On the other end of the curve, I have known people who join startups early, but only stay a little over a year and then go join another startup. They call it hedging their bets.They get 25% of their shares vested in the startups they join and hope that one of the startups they worked at makes its big. One person I know worked at Facebook for only a year in 2005 and then quit soon after his cliff date. While he probably made a lot from the shares that had vested, he probably would have made more had he stayed. But these types think like “Why put all your eggs in one basket, right!” The founders at startups get really worked up when an employee does such a thing. It makes them worry about losing other employees who might now be considering the same.
As you approach the cliff date, you notice a lot of interesting things happen. In some cases, before the cliff date, an employee will go out of their way to work harder to show their value, or stay out of sight and not cause attention to themselves. After the cliff date, management is usually looking at their employee and hoping that they are happy and not considering jumping ship. The time right before and after the cliff is interesting to say the least for a lot of startups.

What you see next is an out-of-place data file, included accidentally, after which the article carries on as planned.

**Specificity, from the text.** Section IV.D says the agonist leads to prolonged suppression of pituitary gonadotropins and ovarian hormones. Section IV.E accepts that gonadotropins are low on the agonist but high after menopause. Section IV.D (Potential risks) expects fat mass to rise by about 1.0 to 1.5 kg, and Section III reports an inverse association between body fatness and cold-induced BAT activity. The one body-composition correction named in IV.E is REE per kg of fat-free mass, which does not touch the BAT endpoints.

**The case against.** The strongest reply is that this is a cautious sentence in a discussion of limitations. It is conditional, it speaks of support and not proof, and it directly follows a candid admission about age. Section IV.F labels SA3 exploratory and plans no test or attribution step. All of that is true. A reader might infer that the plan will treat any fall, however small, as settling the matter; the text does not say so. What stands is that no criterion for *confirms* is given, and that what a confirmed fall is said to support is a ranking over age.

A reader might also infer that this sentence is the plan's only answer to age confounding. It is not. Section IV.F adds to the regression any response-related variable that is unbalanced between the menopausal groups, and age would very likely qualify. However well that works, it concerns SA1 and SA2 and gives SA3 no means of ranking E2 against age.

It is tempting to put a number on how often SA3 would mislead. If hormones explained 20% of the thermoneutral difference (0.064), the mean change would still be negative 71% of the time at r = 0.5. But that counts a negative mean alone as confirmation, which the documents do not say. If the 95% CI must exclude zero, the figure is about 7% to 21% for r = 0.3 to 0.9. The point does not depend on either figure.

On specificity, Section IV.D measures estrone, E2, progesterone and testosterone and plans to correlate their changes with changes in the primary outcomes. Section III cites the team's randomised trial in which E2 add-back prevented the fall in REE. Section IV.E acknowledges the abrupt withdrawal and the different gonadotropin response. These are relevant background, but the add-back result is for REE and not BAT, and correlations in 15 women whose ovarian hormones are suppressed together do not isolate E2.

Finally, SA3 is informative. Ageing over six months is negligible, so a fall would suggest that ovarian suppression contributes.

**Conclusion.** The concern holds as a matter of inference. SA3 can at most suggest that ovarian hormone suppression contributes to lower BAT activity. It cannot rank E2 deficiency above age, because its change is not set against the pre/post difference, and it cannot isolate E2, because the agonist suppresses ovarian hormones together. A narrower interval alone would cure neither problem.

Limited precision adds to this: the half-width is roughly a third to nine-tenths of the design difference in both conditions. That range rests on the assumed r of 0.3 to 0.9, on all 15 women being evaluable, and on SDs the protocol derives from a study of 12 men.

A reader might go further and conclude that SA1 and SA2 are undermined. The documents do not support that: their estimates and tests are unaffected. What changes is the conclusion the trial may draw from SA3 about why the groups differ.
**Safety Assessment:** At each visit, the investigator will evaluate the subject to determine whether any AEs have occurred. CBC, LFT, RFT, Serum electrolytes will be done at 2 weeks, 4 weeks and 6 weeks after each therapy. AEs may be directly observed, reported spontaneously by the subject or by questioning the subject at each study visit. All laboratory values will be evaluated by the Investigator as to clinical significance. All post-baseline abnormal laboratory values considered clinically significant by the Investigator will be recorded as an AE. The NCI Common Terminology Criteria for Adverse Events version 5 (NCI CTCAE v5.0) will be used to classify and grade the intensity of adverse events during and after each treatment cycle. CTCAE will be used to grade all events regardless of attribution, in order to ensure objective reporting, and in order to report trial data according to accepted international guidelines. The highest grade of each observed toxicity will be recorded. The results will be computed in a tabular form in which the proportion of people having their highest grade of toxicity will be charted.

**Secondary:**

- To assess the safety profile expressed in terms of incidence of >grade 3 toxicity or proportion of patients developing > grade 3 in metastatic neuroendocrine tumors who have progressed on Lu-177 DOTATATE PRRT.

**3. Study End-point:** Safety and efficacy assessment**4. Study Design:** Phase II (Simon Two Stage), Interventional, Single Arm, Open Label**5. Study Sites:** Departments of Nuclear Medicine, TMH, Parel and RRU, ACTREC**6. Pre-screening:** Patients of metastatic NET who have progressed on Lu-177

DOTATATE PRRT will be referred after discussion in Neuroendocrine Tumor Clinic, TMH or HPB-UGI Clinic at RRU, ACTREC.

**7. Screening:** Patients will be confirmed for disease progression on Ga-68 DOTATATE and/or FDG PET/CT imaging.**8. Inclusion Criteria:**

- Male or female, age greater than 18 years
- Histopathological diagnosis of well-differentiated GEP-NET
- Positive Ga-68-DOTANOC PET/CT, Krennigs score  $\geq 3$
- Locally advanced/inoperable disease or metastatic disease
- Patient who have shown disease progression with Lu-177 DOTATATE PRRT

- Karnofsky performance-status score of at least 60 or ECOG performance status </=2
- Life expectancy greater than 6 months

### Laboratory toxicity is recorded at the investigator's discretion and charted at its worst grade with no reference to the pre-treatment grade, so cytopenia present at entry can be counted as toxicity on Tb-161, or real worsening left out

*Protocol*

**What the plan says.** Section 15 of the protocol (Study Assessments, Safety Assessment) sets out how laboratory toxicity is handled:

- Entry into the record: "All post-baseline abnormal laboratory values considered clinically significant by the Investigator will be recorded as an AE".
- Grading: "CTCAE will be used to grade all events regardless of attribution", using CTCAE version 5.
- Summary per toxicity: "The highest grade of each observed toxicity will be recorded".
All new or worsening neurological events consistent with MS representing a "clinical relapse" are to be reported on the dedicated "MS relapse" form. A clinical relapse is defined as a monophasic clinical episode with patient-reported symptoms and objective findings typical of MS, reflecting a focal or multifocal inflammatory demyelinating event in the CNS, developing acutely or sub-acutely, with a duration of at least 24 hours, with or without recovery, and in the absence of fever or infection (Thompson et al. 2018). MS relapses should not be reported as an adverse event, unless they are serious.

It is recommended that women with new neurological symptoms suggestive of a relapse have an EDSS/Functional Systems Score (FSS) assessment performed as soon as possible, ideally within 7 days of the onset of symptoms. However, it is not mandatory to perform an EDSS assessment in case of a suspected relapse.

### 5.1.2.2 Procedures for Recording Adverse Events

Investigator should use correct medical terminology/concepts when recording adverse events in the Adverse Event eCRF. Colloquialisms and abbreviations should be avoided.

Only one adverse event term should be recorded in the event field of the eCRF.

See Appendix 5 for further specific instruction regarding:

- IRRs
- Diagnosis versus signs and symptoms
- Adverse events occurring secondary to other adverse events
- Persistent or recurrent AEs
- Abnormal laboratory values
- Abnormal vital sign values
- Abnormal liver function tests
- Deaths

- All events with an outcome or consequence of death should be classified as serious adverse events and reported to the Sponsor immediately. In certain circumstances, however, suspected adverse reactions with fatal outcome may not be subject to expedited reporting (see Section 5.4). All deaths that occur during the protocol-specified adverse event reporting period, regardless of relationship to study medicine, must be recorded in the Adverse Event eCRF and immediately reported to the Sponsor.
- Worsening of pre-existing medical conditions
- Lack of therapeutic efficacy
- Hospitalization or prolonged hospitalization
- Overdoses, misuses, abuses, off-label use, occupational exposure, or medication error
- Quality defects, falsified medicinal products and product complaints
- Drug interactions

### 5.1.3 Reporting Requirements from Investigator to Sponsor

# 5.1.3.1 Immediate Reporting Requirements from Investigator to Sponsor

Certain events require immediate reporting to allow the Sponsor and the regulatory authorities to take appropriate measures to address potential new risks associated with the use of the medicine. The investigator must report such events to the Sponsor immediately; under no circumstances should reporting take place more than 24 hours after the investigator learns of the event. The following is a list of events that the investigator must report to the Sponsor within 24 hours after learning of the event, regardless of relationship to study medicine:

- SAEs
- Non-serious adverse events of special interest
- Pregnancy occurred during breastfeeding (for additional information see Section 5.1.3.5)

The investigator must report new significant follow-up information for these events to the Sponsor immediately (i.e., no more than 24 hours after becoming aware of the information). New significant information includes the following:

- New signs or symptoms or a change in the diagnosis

At my first startup, if we let someone go due to performance before their cliff date, we gave them shares in the company equal to the months they were with us. Thus, we made it as if there was no cliff date at all. We did this for a few reasons. First, if we let someone go but they tried their best, yet it was just not a good fit, we saw no reason not to make sure they stay aligned with the interests of the company. In fact, some of the people we let go did help us in other ways once they left. I don’t think they would have done this if we did not give them shares. Second, it sends a good message to your current employees that you’re fair in your dealings with the staff. Furthermore, in some cases where you think the employee is not happy at being let go, you can make the shares conditional on them signing a waiver of some sort. Finally, we just thought it was the right thing to do.